Abstract: This essay explores the possibilities that Leonard Riskin's call for the development of the trait of mindfulness offers for the discussion of lawyers' roles and lawyers' characters in legal ethics. First, the article explains three ways that the problems associated with legal professionalism have been framed within legal ethics, and critique the underlying assumptions that animate the dominant framing of the problems of professionalism in legal ethics. Next, it expounds the work of the two most prominent legal ethicists who have proposed the development of distinctively lawyerly character traits: Anthony Kronman's call for the revival of a “lawyer-statesman” ideal in his book The Lost Lawyer; and Daniel Markovits's proposal in A Modern Legal Ethics that lawyers develop the poetic virtues of fidelity and negative capability. The author concludes by showing how the adversary-advocacy framework shapes and informs each of these theories, and by suggesting how Riskin's explorations of the benefits of mindfulness practice for lawyers point the way to a more satisfying solution to the problems associated with legal professionalism.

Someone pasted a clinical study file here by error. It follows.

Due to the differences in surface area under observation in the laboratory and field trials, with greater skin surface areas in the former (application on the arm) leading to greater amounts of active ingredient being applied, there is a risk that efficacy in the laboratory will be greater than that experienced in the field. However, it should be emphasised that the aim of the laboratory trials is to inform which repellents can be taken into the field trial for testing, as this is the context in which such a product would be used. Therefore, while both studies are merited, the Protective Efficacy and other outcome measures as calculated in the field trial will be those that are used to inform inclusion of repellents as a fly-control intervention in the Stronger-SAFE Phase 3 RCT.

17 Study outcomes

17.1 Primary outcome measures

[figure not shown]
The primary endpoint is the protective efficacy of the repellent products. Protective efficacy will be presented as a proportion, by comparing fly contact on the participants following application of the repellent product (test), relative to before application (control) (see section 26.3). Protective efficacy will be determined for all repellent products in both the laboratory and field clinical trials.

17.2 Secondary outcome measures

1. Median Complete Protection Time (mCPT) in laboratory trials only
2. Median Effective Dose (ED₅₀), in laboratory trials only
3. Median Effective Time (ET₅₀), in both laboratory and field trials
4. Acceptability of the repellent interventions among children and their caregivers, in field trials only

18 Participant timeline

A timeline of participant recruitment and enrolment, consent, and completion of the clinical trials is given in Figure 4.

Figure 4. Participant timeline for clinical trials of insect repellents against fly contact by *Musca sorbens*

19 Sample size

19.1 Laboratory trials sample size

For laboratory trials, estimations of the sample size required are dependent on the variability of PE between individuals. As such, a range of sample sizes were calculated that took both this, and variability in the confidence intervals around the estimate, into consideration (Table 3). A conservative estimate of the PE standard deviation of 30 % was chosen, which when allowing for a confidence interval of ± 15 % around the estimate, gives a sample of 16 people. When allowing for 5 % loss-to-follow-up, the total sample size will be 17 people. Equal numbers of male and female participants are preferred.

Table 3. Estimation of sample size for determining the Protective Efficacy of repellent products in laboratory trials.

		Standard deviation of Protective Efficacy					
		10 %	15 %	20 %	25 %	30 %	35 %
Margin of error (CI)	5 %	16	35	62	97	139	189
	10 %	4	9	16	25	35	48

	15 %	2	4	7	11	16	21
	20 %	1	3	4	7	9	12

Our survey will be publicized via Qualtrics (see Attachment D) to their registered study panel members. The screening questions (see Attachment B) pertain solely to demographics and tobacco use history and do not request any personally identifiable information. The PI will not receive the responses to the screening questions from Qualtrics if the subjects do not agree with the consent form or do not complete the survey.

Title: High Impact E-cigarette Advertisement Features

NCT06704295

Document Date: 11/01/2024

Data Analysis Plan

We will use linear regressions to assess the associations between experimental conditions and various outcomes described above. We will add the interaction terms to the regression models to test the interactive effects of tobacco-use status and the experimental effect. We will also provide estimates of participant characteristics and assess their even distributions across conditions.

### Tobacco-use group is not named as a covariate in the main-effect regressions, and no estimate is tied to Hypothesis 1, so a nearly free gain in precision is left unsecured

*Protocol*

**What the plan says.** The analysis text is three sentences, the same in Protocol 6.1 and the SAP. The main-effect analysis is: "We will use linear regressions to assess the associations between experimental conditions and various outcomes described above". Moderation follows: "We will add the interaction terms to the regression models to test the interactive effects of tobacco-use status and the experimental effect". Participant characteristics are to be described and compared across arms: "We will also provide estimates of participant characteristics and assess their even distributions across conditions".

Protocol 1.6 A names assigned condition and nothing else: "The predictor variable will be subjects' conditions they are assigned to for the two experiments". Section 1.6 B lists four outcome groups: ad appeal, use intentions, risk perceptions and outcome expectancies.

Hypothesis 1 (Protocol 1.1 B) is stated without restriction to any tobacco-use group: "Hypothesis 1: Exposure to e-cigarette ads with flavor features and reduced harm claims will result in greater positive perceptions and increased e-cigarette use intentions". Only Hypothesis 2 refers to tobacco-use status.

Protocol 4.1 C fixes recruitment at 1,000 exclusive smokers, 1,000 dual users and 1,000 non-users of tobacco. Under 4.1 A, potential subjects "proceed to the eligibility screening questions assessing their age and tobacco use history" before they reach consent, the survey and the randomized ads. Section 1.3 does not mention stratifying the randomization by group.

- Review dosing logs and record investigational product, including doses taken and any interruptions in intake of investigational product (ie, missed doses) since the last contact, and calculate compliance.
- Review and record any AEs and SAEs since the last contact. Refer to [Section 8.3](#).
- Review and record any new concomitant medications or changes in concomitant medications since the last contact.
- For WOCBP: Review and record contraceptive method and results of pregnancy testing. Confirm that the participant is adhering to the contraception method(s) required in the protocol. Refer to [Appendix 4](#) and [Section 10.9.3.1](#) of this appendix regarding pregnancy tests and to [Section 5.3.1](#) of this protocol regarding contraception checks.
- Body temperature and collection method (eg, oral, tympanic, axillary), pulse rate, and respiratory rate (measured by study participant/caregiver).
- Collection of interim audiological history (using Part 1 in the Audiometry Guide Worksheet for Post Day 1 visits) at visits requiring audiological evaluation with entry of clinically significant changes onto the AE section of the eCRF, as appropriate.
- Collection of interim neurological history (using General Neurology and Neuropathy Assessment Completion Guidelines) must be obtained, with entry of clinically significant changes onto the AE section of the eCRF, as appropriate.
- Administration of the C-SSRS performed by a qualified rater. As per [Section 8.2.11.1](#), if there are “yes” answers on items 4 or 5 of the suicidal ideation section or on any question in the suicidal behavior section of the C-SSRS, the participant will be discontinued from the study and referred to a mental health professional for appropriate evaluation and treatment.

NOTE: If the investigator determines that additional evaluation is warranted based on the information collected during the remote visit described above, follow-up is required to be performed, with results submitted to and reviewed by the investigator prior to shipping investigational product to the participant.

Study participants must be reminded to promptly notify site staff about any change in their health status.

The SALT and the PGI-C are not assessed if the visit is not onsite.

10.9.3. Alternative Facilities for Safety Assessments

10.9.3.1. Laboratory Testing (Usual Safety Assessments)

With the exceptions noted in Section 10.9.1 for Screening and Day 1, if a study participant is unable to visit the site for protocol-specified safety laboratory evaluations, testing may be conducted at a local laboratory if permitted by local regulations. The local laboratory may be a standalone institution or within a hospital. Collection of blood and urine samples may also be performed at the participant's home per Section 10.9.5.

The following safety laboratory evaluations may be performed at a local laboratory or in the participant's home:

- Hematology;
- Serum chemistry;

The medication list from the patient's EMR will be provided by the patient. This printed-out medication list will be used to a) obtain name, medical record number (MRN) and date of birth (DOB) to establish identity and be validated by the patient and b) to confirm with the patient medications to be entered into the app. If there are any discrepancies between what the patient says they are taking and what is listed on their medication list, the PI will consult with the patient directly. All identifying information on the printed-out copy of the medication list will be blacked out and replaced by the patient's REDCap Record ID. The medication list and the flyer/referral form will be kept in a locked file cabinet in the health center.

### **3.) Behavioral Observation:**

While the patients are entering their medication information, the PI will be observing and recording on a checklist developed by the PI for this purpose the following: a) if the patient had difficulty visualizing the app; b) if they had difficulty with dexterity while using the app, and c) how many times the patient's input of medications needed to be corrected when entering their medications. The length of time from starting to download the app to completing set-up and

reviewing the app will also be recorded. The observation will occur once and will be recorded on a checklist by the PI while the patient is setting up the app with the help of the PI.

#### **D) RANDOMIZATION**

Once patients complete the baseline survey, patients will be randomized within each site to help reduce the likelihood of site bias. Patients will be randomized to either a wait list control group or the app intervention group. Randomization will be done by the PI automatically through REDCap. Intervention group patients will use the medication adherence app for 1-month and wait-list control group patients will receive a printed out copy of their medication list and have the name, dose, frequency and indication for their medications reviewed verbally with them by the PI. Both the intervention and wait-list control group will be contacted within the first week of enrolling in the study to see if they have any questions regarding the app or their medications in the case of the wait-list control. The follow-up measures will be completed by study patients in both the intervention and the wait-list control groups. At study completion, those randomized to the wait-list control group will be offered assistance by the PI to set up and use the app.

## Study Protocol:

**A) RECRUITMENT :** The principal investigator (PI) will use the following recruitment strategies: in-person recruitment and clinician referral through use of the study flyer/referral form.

Citation: 10 Nev. L. J. 393 (2010)